I had less grace when I played some 8 bar blues on the piano in the Victoria Mall in Coburg. The upright piano sounds soft when played outdoors.


And it was all Yellow

Ron Robertson-Swann’s sculpture, “Vault” (aka the Yellow Peril) was only in the Melbourne City Square for a year but it haunts Melbourne like Banquo’s ghost at the banquet. The sculpture certainly haunts the architects DCM who choose it. It was only in the City Square for a year but it left a permanent psychic mark on Melbourne. The sculpture has been the subject of endless discussion when it was completed and Wallis wonders why Melbourne became so obsessed with this sculpture. Wasn’t there anything more important to talk about in Melbourne?

“I actually think Melbourne is better off than Sydney, because of the experience of Vault. Vault was a public issue, and I think Melbourne is a lot more sophisticated as a result of these arguments being aired, over a long period of time.” Ron Robertson-Swann, Oct. 2002 (Carolyn Webb, “Melbourne’s mellow peril” The Age 3/10/02)

Vault has no meaning besides being art; it is simply an arrangement of yellow steel planes. The significance of it to Melbourne is the subject of the book.

The cast of characters spans Melbourne and clearly describes the conflict’s political dimensions.

For the sculpture: DCM (architects), Cr Ivin Rockman, Cr McAlpine, The Age, Eric Rawlison (director of the NGV), Professor Patrick McCaughey, Contemporary Art Society, Norm Gallagher (BLF)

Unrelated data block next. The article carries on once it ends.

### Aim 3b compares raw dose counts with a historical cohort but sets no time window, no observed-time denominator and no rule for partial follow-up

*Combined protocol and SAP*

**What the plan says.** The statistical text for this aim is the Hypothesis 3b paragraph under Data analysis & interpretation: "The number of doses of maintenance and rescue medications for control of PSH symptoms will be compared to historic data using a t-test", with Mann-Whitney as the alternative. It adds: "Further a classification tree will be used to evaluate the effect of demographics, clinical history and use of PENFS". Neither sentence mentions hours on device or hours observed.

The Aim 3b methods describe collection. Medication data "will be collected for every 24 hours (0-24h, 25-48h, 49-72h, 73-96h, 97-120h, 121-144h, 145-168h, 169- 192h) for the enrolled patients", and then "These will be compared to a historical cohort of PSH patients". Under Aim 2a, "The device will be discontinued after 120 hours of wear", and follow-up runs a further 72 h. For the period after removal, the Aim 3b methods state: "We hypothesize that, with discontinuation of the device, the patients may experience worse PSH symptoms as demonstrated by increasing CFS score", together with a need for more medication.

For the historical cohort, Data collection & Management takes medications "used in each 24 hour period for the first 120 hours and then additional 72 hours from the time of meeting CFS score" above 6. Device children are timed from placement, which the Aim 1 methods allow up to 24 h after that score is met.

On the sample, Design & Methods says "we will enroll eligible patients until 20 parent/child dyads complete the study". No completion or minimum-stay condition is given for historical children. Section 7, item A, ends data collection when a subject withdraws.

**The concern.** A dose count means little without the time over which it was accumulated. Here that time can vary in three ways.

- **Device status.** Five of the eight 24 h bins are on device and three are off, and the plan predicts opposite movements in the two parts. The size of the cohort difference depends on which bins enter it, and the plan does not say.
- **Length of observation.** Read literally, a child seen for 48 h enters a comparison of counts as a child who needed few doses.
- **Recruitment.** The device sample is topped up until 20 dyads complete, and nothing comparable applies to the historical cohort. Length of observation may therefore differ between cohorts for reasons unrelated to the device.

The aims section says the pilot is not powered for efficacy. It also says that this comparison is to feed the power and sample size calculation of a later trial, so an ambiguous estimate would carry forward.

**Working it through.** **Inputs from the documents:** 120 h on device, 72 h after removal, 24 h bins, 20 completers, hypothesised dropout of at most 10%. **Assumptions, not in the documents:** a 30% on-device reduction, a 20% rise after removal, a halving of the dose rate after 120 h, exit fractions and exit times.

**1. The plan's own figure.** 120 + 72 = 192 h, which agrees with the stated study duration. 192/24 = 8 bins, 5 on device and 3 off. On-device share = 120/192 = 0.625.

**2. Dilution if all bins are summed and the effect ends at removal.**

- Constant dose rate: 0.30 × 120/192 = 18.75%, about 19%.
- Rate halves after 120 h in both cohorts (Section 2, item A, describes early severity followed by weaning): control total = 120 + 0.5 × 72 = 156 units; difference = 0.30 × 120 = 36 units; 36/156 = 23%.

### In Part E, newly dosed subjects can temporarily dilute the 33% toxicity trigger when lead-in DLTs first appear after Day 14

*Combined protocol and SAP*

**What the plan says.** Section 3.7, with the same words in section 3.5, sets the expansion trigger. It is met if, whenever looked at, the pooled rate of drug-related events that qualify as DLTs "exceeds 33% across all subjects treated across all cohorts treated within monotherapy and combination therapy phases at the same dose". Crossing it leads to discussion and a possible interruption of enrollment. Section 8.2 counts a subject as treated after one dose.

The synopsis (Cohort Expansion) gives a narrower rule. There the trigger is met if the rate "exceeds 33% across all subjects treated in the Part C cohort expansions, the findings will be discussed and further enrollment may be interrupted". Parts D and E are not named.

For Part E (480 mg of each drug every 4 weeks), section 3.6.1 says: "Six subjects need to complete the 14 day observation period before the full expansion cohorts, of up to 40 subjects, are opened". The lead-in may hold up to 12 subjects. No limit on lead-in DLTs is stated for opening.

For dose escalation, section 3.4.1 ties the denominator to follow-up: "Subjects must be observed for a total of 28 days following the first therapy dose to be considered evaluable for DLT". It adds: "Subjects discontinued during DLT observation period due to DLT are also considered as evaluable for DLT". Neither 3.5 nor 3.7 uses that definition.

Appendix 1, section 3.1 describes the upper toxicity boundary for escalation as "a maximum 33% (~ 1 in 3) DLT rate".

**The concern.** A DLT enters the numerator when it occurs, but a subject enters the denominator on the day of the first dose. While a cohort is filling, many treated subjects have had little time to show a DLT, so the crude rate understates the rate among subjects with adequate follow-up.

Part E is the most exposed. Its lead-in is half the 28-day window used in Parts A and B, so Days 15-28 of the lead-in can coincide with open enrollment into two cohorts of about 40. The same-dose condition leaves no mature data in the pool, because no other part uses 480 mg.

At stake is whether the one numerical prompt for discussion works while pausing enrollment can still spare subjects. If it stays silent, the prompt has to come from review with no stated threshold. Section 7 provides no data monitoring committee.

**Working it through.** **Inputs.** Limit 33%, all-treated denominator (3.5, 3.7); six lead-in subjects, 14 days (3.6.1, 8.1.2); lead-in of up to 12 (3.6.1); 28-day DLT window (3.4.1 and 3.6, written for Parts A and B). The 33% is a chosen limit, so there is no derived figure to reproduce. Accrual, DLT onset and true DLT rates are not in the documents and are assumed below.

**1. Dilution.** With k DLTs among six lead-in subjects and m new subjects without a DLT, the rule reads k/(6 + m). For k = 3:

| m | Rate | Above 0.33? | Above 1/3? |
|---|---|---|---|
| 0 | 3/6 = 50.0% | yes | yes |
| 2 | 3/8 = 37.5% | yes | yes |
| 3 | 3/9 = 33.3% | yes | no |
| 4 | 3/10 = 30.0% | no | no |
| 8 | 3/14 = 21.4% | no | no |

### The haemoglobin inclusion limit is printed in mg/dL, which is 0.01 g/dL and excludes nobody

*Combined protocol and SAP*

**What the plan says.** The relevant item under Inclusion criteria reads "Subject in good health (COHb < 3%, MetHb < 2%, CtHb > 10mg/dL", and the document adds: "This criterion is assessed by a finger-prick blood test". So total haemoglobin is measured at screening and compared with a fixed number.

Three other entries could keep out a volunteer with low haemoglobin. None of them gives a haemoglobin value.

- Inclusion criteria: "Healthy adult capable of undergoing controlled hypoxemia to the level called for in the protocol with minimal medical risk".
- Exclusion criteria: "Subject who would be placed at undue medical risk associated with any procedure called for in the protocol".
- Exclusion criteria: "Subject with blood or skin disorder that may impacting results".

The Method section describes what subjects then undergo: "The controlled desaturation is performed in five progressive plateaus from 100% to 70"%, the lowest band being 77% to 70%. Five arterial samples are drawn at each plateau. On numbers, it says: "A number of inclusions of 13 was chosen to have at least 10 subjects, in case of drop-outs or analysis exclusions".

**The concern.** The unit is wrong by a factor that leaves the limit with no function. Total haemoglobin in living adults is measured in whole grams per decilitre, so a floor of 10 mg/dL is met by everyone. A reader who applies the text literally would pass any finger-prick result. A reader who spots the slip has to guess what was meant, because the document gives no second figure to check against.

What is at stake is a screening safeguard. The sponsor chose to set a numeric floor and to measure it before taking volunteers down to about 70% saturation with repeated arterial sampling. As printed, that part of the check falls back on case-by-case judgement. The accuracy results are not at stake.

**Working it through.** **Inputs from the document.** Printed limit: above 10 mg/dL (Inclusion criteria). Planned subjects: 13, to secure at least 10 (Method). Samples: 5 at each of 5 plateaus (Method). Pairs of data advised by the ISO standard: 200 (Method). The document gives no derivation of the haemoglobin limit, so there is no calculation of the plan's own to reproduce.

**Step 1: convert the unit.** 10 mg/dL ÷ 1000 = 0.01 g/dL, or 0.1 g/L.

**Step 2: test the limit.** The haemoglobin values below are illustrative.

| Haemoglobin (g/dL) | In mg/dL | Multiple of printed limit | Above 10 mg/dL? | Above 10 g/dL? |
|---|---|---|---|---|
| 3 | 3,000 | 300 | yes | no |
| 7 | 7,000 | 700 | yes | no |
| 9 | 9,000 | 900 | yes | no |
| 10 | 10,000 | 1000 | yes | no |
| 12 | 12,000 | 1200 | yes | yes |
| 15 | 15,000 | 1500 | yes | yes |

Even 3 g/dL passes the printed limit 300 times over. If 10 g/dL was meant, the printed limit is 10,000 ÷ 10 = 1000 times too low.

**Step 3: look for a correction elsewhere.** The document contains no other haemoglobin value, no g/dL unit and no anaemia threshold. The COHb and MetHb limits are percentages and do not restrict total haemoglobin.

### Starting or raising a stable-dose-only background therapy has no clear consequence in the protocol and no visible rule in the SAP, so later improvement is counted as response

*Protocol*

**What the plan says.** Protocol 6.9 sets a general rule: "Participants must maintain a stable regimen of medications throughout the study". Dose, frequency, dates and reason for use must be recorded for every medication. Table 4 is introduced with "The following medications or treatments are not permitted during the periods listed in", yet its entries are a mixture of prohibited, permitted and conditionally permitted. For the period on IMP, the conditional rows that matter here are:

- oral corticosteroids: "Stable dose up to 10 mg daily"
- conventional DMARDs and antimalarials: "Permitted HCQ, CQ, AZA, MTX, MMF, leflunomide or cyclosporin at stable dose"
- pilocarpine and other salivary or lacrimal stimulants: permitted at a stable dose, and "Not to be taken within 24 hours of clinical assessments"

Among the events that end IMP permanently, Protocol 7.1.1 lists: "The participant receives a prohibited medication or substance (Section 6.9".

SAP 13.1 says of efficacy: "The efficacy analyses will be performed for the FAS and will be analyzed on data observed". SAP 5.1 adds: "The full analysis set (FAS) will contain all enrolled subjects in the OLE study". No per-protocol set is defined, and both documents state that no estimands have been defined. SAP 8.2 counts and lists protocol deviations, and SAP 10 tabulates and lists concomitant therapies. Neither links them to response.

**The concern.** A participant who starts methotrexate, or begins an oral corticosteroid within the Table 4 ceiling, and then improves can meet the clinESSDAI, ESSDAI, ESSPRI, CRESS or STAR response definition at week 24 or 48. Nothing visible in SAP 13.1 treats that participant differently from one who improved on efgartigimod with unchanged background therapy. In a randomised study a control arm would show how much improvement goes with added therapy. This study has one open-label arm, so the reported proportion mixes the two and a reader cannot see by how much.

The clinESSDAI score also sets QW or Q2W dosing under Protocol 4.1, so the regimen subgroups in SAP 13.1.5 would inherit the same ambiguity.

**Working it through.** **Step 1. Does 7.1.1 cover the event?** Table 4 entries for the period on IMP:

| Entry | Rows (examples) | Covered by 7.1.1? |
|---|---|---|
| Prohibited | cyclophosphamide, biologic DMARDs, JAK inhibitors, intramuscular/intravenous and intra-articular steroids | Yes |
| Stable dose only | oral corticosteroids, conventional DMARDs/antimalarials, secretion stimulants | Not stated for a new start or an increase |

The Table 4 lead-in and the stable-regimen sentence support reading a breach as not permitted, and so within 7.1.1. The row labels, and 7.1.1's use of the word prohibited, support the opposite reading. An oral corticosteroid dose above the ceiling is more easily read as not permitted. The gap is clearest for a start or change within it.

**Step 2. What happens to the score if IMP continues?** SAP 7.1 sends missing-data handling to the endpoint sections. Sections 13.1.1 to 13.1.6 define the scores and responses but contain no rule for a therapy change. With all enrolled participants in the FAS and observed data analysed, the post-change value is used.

Against the sculpture: Cr Don Osborne, Cr Jack Woodruff, The Sun, Premier Ruper Hamer, Bert Newton, Australian Guild of Realist Artists, Peter Thorley (chief commissioner of Melbourne)

Wallis does note that the conflict was as much aged-based as it was one between the left and right. It was Cr Osborne who popularised its derogatory nickname – “the yellow peril”. As well as, covering the controversy, Wallis comprehensively examination of the whole process from the competition for the commission, the commission and construction, the Melbourne City Council politics and the public reaction, the dismantling, removal and exile to Batman Park.

It is interesting to note that BHP contributed to the cost of the steel for Vault. That with a larger budget for the sculpture the City Square might have had a Henry Moore or Hans Arp sculpture. And that if the budget had been smaller friends of Montsalvat sculptor Matcham Skipper might have been able to pay for a place for him in the City Square.